The anterior cruciate ligament is a strong band of tissue that sits in the centre of the knee. It is very important in preventing rotation of the knee. The ACL is commonly injured during sport. This may occur with contact injuries or more commonly with non contact twisting injuries.
Tearing of the ACL often leaves the knee feeling unstable. A torn ACL will usually prevent most high level sporting activity and occasionally even low level activity will be difficult.
The ACL is usually torn in relatively high energy injuries, sometimes however, a seemingly innocuous twisting injury to the knee can cause a tear to the ACL.
Initially it is usually painful when the ACL tears and many patients are unable to bear weight through the knee. With time the pain often settles. The most common symptom then is instability. This is a feeling of the knee “giving way”.
If the knee only gives way with sporting type activity then some patients may wish to avoid sport and rehabilitate their knee through physiotherapy. Those patients unwilling to cease sport will require ACL reconstruction to avoid instability and enable them to participate in sport. For those patients with instability during normal activity, ACL reconstruction will be required as ongoing or recurrent instability is associated with further injury within the knee.
Anterior cruciate ligament reconstruction involves recreating the torn anterior cruciate ligament. Usually a new ligament can be reconstructed from other body tissue (a tendon graft). The most common tissue to use is the medial hamstring tendons.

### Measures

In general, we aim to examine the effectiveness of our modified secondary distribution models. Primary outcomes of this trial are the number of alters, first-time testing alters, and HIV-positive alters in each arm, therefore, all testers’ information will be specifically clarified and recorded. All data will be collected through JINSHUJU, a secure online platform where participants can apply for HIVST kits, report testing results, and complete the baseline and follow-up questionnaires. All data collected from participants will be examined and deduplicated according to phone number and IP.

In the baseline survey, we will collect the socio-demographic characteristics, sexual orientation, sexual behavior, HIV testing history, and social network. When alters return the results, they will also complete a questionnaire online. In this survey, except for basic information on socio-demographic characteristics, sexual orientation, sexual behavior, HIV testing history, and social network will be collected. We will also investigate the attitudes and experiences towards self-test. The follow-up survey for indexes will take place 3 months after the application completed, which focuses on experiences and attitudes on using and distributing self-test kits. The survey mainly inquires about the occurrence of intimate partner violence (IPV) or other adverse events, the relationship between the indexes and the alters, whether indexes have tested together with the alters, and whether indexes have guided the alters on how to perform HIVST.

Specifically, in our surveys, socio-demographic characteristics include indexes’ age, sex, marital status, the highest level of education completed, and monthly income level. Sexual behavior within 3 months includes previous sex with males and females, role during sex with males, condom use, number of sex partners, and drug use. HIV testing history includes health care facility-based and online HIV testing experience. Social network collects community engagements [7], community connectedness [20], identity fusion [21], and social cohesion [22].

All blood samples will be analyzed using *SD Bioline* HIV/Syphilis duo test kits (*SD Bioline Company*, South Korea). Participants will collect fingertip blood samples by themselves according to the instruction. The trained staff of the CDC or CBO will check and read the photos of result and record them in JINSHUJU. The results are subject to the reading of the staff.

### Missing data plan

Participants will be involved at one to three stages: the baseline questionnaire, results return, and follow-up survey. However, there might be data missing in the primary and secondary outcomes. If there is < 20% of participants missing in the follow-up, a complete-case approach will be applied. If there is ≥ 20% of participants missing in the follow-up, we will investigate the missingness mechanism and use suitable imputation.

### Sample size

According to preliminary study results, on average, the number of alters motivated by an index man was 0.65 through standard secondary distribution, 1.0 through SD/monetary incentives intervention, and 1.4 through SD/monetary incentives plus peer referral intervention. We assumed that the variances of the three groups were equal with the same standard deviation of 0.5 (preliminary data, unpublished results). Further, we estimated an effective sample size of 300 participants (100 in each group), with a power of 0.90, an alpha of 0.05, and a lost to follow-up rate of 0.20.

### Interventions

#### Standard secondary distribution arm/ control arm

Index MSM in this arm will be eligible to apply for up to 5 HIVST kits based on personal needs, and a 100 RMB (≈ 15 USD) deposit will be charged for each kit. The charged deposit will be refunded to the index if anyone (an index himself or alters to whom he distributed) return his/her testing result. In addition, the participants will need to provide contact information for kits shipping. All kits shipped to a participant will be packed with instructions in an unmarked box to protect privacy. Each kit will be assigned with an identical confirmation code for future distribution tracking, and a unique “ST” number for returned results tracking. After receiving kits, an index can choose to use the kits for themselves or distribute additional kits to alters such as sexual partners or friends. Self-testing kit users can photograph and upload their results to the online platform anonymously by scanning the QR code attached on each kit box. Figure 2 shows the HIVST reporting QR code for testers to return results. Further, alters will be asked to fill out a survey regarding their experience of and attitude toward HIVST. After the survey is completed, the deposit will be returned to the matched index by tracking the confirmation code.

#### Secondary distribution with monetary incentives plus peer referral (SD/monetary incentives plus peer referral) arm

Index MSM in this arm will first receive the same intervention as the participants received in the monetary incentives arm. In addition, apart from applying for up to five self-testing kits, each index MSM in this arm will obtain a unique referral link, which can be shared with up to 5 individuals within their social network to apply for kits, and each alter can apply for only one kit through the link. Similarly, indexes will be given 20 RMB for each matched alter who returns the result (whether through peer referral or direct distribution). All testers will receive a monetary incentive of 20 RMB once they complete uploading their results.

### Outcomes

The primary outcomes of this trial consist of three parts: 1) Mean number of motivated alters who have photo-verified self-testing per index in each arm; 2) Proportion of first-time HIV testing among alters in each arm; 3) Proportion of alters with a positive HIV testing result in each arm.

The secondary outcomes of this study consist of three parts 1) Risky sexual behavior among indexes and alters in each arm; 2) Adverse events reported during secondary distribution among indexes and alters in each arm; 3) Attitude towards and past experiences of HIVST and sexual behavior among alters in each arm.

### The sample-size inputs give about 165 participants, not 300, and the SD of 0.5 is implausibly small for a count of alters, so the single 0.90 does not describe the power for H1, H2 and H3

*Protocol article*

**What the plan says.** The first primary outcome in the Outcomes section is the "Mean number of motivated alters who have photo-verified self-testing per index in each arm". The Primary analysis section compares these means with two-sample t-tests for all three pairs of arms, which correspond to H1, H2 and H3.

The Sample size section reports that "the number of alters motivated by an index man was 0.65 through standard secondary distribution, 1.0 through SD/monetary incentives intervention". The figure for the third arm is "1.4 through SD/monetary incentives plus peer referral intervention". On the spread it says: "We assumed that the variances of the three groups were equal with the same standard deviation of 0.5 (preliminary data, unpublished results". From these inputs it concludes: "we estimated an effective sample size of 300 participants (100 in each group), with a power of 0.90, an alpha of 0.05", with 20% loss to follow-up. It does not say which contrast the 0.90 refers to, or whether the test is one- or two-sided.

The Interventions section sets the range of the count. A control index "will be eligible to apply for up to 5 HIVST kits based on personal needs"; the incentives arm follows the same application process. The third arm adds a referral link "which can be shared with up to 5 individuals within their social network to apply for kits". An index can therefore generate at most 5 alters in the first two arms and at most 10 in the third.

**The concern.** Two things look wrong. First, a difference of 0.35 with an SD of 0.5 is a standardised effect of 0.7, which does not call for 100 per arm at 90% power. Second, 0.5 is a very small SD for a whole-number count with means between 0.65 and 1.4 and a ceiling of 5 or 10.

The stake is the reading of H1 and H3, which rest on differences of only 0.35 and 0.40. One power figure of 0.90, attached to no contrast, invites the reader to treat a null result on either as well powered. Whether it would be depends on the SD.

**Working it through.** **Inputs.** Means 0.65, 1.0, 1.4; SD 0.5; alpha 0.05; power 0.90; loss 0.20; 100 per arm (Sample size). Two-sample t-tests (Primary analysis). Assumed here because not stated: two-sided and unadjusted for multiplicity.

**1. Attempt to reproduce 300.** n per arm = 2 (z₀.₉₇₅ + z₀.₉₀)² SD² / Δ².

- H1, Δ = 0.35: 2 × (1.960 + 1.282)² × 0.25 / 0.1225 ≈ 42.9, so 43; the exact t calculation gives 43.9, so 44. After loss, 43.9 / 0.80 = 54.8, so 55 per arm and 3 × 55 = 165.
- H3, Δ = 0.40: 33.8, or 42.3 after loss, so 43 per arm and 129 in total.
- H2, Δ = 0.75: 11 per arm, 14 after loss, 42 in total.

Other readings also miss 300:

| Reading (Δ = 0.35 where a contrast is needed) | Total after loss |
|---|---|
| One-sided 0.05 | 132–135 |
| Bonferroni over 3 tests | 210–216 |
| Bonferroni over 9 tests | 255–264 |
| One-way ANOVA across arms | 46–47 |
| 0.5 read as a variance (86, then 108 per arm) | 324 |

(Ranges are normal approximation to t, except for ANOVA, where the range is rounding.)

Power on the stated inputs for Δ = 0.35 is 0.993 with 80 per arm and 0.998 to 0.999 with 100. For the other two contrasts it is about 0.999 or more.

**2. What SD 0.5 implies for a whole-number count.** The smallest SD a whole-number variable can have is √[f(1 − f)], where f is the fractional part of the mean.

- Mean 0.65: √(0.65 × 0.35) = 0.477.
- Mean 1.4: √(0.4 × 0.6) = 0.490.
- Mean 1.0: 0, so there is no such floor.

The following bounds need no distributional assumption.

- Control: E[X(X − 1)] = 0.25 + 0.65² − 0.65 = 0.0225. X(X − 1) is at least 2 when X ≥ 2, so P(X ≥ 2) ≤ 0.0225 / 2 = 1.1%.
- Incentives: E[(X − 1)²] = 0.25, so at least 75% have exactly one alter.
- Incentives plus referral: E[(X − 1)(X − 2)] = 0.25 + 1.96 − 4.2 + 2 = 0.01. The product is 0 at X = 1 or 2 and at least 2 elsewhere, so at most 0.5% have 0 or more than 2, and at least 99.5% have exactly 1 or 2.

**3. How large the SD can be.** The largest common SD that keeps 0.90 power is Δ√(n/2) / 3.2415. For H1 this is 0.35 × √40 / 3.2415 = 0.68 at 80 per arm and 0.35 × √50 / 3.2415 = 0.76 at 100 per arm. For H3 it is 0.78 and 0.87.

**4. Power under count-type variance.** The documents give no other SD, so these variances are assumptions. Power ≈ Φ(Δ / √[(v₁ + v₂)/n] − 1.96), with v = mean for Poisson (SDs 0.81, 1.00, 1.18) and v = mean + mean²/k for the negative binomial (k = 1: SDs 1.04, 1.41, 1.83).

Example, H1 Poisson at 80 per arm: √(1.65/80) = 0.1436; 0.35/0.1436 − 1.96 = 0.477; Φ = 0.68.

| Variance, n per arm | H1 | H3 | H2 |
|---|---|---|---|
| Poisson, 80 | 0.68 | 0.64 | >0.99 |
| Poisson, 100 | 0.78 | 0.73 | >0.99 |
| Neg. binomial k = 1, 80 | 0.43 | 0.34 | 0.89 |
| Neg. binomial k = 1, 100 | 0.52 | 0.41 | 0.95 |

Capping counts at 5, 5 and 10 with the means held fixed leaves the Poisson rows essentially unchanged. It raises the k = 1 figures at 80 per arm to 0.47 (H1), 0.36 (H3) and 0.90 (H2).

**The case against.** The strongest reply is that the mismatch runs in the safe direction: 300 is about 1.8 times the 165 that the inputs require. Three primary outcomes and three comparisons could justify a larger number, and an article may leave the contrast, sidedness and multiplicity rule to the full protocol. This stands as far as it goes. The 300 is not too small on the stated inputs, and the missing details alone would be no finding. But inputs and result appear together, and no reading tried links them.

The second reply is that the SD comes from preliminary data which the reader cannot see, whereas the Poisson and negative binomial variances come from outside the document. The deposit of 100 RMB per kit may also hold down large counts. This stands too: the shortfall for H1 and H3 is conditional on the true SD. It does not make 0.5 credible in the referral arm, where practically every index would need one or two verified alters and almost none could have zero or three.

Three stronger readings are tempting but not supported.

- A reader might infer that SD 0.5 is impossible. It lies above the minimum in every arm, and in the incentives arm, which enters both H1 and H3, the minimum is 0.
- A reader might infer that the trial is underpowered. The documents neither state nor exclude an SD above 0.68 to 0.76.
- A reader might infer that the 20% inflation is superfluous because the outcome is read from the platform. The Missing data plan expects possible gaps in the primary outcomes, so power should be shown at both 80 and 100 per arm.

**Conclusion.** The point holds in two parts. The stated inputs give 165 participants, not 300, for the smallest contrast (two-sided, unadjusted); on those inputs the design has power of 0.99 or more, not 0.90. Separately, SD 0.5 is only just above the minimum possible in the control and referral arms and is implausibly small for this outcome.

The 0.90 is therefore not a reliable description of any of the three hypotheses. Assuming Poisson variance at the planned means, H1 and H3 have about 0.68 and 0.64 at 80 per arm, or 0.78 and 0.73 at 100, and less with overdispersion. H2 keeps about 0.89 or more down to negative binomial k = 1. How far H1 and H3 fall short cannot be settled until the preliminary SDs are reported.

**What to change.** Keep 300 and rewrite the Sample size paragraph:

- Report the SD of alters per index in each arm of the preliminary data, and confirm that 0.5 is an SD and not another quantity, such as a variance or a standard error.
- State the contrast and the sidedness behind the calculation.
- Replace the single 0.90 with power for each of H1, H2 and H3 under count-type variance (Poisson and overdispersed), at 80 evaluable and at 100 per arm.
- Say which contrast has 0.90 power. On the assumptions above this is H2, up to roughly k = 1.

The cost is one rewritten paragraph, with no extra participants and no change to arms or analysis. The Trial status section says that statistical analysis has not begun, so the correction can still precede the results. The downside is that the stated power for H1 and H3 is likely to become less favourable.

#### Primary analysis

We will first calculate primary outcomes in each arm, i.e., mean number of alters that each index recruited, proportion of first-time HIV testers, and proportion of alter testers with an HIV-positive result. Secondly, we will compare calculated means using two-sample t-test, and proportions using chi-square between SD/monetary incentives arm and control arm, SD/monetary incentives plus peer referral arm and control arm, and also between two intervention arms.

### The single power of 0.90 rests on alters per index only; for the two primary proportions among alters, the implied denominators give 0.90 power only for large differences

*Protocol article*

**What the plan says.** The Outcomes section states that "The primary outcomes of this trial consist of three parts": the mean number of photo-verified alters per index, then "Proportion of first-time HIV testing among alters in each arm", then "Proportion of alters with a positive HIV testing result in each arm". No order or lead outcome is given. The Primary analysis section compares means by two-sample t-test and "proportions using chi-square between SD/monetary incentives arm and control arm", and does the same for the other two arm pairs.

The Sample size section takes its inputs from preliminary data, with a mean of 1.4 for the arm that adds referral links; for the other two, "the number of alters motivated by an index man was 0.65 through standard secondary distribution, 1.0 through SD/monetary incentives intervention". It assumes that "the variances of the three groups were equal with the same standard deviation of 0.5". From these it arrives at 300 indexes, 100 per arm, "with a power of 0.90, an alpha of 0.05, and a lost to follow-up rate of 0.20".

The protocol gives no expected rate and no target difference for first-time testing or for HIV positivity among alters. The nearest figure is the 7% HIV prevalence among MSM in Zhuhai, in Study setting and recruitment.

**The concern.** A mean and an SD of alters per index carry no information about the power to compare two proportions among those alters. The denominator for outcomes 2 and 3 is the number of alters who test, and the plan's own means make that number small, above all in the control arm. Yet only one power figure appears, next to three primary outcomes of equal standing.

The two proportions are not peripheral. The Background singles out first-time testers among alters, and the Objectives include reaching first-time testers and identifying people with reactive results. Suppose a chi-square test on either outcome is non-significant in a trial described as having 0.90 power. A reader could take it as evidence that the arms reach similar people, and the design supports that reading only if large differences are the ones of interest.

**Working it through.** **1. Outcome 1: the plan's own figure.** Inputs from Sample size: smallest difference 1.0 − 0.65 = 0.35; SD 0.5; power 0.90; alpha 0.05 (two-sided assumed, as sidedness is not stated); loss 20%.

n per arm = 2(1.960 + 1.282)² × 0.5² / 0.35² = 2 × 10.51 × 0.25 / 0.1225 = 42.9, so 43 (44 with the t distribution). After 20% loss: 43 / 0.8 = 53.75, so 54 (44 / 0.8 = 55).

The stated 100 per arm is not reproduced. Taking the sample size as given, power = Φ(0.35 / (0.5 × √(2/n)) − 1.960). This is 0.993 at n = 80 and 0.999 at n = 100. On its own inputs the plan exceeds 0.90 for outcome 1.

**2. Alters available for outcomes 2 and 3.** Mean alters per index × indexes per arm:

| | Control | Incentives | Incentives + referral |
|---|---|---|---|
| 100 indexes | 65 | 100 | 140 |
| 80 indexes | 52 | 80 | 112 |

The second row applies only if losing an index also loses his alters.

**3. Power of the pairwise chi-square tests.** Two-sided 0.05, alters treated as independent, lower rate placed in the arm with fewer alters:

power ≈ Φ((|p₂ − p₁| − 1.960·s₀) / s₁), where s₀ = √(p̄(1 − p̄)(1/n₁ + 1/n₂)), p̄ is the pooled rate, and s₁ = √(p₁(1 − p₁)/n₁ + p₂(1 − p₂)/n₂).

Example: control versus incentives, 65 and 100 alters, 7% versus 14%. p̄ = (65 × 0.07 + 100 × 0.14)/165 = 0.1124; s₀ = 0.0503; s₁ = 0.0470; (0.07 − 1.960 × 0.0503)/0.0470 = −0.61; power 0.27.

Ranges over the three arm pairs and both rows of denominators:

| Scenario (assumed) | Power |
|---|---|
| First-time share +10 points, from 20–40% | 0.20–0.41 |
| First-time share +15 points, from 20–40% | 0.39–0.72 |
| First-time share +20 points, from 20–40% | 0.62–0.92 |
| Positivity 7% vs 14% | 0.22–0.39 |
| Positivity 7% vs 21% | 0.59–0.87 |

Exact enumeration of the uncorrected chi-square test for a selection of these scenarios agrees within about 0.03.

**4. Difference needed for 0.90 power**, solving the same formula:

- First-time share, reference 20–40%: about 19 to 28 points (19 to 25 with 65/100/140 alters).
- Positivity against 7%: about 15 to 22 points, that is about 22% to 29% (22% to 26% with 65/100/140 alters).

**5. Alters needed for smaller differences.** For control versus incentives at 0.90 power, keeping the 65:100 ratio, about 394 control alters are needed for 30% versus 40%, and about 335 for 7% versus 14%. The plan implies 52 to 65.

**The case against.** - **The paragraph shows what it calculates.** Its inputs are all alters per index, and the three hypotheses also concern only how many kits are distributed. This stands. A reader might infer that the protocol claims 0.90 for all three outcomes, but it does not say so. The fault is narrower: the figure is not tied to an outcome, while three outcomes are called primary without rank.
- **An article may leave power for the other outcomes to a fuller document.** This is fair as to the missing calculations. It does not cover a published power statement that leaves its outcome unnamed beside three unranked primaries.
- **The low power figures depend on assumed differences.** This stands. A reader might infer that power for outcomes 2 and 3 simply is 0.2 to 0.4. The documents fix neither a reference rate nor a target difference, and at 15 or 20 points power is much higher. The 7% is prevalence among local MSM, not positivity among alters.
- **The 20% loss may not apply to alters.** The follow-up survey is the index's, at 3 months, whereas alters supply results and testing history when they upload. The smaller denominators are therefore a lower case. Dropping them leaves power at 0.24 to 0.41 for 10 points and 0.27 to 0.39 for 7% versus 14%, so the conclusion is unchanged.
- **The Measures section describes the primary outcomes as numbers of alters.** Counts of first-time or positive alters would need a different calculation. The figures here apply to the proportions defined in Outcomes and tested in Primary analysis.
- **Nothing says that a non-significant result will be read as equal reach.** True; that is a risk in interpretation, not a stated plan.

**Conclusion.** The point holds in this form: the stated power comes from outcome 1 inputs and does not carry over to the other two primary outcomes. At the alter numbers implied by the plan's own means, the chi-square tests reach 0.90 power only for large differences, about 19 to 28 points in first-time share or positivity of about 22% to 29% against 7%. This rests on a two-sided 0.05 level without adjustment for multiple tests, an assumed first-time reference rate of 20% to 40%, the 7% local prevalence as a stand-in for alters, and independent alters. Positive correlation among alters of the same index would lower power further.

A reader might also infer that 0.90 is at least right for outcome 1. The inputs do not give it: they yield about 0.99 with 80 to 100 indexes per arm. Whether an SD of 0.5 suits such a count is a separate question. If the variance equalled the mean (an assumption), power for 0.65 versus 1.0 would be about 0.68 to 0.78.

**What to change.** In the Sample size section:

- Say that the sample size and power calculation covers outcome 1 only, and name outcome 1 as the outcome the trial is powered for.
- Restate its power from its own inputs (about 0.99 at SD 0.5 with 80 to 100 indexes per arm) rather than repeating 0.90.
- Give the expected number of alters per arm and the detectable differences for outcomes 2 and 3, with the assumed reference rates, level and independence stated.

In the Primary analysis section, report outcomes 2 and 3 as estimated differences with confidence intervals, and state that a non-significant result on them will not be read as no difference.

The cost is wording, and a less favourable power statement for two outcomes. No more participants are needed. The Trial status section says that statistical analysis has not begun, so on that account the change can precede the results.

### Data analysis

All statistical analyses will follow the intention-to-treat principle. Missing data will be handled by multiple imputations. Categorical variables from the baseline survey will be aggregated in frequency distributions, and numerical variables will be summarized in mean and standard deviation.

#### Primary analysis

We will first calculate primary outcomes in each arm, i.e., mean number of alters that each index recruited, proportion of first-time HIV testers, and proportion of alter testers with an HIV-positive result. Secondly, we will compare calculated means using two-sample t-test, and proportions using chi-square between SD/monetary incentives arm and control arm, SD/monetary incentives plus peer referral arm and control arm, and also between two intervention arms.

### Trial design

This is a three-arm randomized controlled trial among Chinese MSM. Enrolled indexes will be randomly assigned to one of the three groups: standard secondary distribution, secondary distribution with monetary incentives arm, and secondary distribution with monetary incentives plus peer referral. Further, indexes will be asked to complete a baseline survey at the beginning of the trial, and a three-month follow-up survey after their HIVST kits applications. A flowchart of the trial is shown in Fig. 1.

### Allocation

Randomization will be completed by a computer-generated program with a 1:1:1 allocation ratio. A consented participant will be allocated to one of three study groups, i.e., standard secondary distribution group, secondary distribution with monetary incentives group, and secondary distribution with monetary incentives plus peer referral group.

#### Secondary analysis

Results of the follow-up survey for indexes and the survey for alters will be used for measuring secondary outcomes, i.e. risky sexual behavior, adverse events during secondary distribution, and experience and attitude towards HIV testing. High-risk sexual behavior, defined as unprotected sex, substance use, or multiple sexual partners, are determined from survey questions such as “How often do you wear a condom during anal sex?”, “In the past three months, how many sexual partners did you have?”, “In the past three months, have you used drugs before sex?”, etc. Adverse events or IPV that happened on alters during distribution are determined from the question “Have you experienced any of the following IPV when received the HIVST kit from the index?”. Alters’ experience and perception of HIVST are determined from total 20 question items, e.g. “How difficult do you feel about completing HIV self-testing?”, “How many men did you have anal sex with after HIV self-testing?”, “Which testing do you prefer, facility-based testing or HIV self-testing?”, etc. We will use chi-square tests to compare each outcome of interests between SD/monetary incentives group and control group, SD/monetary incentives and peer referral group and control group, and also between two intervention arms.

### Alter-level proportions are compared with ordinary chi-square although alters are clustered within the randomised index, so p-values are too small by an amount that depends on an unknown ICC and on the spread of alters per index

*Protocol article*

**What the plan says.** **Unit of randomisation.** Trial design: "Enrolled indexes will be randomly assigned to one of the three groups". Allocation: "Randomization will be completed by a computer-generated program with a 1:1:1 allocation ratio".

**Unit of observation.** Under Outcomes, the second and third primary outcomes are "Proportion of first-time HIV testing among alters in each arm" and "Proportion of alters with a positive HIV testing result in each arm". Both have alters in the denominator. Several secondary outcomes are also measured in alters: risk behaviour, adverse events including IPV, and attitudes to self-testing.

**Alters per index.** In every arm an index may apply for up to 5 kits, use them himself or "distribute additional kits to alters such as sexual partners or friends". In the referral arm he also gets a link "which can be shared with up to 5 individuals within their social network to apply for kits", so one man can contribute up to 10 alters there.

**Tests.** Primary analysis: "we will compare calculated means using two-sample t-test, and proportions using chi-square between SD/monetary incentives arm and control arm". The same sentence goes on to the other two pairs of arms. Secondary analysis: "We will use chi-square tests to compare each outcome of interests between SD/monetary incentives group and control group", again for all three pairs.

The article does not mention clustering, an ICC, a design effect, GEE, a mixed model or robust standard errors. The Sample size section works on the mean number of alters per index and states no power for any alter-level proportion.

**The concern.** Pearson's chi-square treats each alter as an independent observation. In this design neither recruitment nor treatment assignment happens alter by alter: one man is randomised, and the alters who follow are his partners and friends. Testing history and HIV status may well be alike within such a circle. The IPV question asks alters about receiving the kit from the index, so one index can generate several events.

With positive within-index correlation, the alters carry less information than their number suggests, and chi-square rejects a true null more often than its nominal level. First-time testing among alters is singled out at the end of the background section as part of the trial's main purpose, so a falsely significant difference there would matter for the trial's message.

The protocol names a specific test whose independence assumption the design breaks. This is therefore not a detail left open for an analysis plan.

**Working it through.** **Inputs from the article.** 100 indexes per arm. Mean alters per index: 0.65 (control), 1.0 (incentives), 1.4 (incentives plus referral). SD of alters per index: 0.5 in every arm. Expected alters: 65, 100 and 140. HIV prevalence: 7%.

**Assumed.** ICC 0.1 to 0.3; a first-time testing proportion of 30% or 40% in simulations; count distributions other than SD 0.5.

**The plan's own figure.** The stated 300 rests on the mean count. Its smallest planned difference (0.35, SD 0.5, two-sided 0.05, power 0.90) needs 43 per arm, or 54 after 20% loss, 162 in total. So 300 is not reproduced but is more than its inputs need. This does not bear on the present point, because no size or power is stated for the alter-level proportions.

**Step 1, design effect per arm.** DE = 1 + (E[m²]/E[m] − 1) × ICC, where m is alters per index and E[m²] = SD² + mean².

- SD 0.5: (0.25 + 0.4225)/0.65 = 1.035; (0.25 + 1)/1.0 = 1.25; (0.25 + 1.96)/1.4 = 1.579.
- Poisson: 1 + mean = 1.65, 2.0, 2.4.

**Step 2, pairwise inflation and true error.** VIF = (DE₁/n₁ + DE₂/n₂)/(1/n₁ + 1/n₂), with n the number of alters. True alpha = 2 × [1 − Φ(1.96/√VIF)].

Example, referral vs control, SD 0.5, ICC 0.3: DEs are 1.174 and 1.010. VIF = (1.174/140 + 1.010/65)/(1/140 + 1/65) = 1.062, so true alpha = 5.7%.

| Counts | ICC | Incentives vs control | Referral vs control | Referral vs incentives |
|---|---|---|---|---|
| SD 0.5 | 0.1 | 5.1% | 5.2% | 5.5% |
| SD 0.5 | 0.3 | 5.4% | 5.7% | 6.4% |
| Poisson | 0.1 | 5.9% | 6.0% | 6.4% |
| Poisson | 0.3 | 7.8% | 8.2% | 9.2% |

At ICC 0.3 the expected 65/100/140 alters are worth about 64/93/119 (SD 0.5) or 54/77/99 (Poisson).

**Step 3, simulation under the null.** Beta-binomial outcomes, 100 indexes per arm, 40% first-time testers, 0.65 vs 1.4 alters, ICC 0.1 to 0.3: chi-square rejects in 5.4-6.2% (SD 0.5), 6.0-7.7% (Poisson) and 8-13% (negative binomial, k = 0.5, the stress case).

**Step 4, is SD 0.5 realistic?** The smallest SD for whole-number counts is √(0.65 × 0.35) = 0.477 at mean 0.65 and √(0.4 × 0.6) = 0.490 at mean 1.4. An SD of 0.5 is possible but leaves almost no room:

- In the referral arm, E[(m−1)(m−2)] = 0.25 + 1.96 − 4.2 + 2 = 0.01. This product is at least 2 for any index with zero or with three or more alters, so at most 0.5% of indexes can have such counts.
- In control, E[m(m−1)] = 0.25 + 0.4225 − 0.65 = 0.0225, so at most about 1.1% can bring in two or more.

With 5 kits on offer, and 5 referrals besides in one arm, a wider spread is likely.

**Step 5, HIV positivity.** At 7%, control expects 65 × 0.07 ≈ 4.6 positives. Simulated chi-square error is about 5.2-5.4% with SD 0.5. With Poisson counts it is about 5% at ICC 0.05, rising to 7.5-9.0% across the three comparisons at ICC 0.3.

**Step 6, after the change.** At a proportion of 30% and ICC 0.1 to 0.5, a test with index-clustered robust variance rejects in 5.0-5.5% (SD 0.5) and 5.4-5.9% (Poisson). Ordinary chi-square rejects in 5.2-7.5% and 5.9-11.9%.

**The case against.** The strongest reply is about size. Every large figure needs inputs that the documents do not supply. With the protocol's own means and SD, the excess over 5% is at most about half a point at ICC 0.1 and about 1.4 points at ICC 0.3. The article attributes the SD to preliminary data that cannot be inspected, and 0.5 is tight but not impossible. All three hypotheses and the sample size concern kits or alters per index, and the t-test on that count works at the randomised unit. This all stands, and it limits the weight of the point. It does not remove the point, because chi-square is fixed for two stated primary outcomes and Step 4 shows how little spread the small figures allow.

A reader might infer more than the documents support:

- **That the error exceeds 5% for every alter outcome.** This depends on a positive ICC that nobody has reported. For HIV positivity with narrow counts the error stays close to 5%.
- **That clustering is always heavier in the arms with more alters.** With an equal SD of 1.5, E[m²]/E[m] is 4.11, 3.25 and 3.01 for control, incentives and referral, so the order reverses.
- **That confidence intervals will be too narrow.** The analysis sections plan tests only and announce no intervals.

Occasionally other tissue such as the patella tendon can be used. Rarer still an artificial ligament (LARS) may be used.
ACL reconstruction surgery is mostly performed as an arthroscopic procedure. This means that most of the surgery can be done via small (keyhole) incisions. There will however be an incision from the site where the tendon graft is harvested.
The surgery essentially involves harvesting the tendon graft and preparing it for implantation. Holes are then drilled in the bones of the knee (femur and tibia). The graft is then placed via the bone holes into the correct position within the knee and fixed in place.
Most patients who have an ACL reconstruction will stay overnight in hospital. Presuming that there are no other injuries that require different rehabilitation (meniscal repairs other knee ligament repairs) weight can be taken through the operated leg the next day. Usually crutches will be required for a short period of time. There will be some gentle exercises to perform in the first 2 weeks whilst the surgical incisions heal.
After this a physiotherapy program is essential.
Initially the reconstructed ACL is very weak compared to a normal ACL. As such, it needs to be protected. Physiotherapy and increasing muscle bulk is helpful but the most important factor is avoiding injury to the knee especially a twisting injury. Even relatively trivial events can rupture the new ACL in the first months.
Most patients can avoid injury and perform their normal daily living activities and work. Patients, whose work, places high demands on their knee, may need time off work and are at increased risk for injury when they return.
Most elite athletes return to sport around 6 months post ACL reconstruction surgery. These athletes however, have usually had physiotherapy and exercise to increase muscle bulk every day and are paid to take risks. The average person who wishes to return to sport is usually not ready until 1 year has passed from the time of surgery.
Patients who have other injuries repaired at the same time especially meniscal cartilage repairs and other knee ligament repairs will require a different rehabilitation course.